“Who’s Alli, Naomi?”
Naomi turned to Bascomb. “She was my sister.”
Bascomb raised an eyebrow. “Was?”
“Yeah, she died in a shuttle accident three years ago”
“I’m… I’m sorry.” Bascomb said. “I didn’t know.”
“That’s alright. She had always dreamed of working in flight ops. So here I am, living her dream.” Naomi tapped at the controls, decreasing the acceleration as they neared the landing zone near the blockade.
“It’s what she would have wanted.” Naomi said, smiling slightly.
Hand of God
“So, just who are you exactly? You seem to know all of us.” queried Morias to the ship. He felt odd talking to the ship in this manner, but any assistance in commandeering the massive cruiser would be welcomed.
“I am a TX-3212, Annihilator class battle cruiser. Crew compliment: 300, troop capacity: 60,000. Weapons status: Active. Energy weapons at full power. Total torpedo compliment currently at 5,328. Focused energy weapons include: defensive disruptor type variants, disruptor cannon, aft defensive disrupt-”
“Hold on, disruptor cannon?” interrupted Morias.
“Disruptor cannon Mark XII, Planetkiller variant. Maintains power output of up to 300,000 TeraWatts.”
“That’s enough to take out a sizeable chunk out of Chin`Toka IV…” said Tych`n, looking out the window. “So why haven’t they used them yet?”
“The massive power output can only be achieved when all other systems are shut down. A power up time of two minutes 21 seconds is required to reach maximum.”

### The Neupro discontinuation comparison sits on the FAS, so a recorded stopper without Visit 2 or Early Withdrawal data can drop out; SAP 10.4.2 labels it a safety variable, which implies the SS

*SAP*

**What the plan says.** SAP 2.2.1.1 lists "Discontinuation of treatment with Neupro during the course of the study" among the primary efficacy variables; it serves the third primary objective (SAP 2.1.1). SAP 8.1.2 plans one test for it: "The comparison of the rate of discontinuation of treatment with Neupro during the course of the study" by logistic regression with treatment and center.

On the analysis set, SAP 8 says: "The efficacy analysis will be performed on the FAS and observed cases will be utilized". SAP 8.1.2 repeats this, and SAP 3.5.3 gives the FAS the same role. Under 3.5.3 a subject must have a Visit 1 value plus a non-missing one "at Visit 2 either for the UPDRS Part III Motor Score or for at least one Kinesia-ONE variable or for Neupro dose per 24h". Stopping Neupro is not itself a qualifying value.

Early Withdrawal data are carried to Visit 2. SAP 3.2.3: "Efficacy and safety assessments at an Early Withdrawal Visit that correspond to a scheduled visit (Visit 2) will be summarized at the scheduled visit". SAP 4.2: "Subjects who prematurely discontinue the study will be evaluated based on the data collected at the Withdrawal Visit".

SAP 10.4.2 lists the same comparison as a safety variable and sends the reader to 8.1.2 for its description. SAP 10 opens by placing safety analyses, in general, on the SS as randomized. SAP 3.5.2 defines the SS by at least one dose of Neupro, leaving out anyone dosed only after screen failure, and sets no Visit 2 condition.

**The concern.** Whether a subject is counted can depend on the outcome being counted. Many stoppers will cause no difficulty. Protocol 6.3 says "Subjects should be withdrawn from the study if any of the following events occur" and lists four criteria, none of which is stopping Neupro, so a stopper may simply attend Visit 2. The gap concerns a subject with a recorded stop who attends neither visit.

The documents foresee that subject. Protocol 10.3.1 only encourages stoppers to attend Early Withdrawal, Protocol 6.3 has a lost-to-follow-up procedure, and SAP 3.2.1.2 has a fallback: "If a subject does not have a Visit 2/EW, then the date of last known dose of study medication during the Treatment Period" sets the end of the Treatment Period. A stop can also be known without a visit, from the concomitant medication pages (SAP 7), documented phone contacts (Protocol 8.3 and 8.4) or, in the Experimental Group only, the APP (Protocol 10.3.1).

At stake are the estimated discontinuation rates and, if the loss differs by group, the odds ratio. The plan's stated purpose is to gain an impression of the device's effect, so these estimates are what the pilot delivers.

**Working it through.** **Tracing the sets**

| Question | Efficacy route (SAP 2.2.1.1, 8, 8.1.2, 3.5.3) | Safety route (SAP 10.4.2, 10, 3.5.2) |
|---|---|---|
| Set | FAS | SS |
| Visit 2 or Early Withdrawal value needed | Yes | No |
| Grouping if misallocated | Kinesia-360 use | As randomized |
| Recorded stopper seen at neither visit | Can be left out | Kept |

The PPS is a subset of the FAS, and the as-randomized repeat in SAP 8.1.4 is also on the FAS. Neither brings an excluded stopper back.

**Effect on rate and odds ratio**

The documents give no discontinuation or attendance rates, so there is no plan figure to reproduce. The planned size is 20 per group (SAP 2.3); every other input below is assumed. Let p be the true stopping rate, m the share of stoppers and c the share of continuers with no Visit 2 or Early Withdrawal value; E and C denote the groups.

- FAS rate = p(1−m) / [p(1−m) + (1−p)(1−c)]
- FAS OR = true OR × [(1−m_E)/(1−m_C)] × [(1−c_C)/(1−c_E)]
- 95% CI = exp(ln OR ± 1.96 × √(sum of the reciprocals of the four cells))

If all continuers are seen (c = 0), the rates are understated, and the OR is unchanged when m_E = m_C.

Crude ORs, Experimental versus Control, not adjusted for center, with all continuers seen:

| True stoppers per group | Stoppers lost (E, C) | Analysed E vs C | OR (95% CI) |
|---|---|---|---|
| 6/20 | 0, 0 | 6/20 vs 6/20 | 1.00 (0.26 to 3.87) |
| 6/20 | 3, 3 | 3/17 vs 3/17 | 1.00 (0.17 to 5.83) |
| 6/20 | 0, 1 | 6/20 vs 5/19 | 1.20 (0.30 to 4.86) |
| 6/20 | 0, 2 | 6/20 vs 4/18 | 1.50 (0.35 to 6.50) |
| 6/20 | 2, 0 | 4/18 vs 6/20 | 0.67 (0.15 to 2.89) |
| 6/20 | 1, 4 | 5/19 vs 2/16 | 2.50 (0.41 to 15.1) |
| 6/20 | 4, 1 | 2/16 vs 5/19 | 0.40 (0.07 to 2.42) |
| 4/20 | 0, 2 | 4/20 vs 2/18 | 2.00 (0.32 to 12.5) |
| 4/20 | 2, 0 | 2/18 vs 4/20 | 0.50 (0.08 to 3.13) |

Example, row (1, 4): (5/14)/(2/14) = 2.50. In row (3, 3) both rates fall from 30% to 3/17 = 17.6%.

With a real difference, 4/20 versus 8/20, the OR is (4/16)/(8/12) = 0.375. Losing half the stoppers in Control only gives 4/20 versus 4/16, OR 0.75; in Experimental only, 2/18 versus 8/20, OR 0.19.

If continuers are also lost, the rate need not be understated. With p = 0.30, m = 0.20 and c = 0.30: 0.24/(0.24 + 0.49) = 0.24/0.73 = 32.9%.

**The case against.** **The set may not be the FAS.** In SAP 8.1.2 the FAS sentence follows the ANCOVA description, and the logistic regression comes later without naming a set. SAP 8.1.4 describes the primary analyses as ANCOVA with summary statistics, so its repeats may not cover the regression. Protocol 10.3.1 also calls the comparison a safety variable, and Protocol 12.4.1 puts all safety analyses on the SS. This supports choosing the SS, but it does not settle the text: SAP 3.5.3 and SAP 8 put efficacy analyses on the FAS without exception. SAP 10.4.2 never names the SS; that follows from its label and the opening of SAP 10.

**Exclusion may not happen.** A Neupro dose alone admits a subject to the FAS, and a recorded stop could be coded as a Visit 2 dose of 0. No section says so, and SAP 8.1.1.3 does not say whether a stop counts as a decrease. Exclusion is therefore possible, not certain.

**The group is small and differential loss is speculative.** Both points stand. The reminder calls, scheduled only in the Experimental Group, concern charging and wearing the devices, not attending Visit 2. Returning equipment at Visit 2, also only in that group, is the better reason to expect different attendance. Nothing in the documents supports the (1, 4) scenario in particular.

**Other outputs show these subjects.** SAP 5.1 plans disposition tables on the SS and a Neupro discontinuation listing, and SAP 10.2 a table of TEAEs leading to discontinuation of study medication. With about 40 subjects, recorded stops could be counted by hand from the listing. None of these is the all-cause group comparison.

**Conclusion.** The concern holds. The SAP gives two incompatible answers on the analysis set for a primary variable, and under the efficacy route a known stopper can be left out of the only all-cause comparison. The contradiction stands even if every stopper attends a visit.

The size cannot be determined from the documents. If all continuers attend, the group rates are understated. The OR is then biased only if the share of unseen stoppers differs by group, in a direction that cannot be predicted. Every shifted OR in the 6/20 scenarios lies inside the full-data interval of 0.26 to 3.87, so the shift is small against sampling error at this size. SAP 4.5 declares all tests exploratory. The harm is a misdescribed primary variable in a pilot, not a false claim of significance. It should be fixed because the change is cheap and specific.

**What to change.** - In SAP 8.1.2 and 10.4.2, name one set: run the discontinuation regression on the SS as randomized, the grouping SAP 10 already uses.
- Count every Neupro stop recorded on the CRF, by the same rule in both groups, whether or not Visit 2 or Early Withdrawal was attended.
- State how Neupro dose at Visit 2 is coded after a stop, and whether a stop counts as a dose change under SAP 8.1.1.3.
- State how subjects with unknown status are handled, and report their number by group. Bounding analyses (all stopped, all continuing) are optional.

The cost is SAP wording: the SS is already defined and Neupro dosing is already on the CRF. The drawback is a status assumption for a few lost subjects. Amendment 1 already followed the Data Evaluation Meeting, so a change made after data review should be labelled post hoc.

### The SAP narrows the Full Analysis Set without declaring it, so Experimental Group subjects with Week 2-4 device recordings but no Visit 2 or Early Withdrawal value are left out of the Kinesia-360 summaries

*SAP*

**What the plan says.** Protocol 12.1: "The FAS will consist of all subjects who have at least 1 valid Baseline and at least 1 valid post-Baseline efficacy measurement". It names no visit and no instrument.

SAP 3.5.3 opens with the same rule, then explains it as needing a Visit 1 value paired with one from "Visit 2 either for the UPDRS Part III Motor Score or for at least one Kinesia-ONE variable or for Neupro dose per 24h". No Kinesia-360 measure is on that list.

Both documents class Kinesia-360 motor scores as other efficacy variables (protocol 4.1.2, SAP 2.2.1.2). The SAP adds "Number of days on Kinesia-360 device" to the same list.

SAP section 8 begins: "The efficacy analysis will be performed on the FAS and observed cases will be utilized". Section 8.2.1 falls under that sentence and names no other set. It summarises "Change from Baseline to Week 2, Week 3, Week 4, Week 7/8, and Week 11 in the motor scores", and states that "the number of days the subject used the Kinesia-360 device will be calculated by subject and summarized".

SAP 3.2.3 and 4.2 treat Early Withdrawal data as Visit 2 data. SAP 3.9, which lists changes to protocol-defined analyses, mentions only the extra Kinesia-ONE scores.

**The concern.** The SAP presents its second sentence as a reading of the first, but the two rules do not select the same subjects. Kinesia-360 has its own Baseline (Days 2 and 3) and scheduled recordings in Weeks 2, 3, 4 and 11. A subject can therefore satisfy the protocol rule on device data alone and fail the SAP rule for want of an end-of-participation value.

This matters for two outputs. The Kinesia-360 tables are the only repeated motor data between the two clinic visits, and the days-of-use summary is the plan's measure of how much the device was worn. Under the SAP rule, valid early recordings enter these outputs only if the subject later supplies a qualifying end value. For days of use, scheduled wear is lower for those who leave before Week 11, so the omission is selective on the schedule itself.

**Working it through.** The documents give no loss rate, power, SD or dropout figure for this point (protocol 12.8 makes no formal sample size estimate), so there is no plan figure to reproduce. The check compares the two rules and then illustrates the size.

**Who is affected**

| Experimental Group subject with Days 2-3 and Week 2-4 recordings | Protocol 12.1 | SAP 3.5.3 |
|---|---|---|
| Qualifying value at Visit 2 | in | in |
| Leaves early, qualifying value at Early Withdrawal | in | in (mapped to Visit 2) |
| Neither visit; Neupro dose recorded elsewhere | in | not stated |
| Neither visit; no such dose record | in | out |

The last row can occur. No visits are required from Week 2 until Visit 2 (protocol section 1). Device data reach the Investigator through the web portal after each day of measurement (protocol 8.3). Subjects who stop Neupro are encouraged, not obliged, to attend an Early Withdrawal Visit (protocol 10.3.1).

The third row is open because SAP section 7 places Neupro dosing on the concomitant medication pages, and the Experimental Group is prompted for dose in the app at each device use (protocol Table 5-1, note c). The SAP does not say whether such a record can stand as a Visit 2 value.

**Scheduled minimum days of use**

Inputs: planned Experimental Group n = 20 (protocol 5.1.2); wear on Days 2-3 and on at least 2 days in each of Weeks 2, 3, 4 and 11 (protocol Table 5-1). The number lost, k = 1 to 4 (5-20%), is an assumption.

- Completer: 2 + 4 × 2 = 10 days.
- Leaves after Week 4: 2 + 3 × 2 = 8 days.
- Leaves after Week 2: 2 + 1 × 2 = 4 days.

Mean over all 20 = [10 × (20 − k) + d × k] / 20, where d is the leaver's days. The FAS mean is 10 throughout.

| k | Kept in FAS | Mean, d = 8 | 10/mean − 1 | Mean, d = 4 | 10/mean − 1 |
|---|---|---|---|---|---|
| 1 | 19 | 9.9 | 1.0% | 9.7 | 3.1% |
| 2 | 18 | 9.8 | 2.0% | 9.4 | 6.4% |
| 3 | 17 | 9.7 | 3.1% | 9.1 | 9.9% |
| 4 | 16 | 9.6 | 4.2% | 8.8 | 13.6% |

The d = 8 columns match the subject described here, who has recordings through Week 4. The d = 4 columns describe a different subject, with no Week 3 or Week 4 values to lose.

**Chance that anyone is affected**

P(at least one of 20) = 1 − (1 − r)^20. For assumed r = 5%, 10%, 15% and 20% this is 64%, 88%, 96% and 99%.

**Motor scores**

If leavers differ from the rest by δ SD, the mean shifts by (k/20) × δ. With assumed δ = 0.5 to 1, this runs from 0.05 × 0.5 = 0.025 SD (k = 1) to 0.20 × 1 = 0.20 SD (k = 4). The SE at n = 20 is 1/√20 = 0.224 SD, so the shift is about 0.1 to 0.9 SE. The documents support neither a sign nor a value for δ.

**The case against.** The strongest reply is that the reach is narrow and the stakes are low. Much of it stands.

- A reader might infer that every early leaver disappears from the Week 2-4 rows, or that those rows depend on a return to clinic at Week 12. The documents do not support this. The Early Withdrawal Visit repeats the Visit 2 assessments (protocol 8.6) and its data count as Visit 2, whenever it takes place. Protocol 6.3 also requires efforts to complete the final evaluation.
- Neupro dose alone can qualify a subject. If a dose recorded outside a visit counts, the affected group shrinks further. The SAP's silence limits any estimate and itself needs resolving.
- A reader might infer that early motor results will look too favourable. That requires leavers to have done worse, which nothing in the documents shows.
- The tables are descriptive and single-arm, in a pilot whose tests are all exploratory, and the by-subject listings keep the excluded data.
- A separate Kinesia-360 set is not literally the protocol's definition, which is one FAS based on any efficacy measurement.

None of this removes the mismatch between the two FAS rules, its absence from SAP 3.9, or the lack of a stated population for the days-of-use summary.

“And obviously they’re too busy dealing with our ships right now.” said Morias.
“So where’s all that power coming from then?” asked Tych`n.
“I think I can answer that question, Ana.”
They all turned to see Serfayn at the door. He looked worse for wear as did the rest of Charlie team, blood drenching their uniforms.
Morias turned to him. “So what is it then, sergeant?”
Serfayn limped over to a chair and sat down. “Thousands of people in the mid-section. Looks like there’s some transformation going about down there.” He pulled out a cigarette from his pocket and lit it. “Those mother fuckers are turning people into Zands.”
Morias furrowed his brow, turning to Tych`n, who only shrugged. “Doc, got a question for you.”
K`shyk walked over to the conversation. “Yes Lieutenant?”
“How much energy could be produced from, say a human to another sort of species?”
“Well, if you consider the possibilities, certain species don’t expend as much energy. Take changelin-”
“Doc, the short answer.”
K`shyk frowned, and then shrugged. “Given that the human body can generate well over 25,000 BTU’s, an average person could produce around 26 Gigajoules of heat energy. This isn’t much really.”
He got bewildered looks from everyone.
“One person could probably power up to 5 phasers on level 8 for around 3 seconds. They’d be dead from a heart attack though.
“Conversion to another species however, that would probably produce a substantial amount of exothermic energy. I can’t say for certain how much of an exponential factor it would increase by.”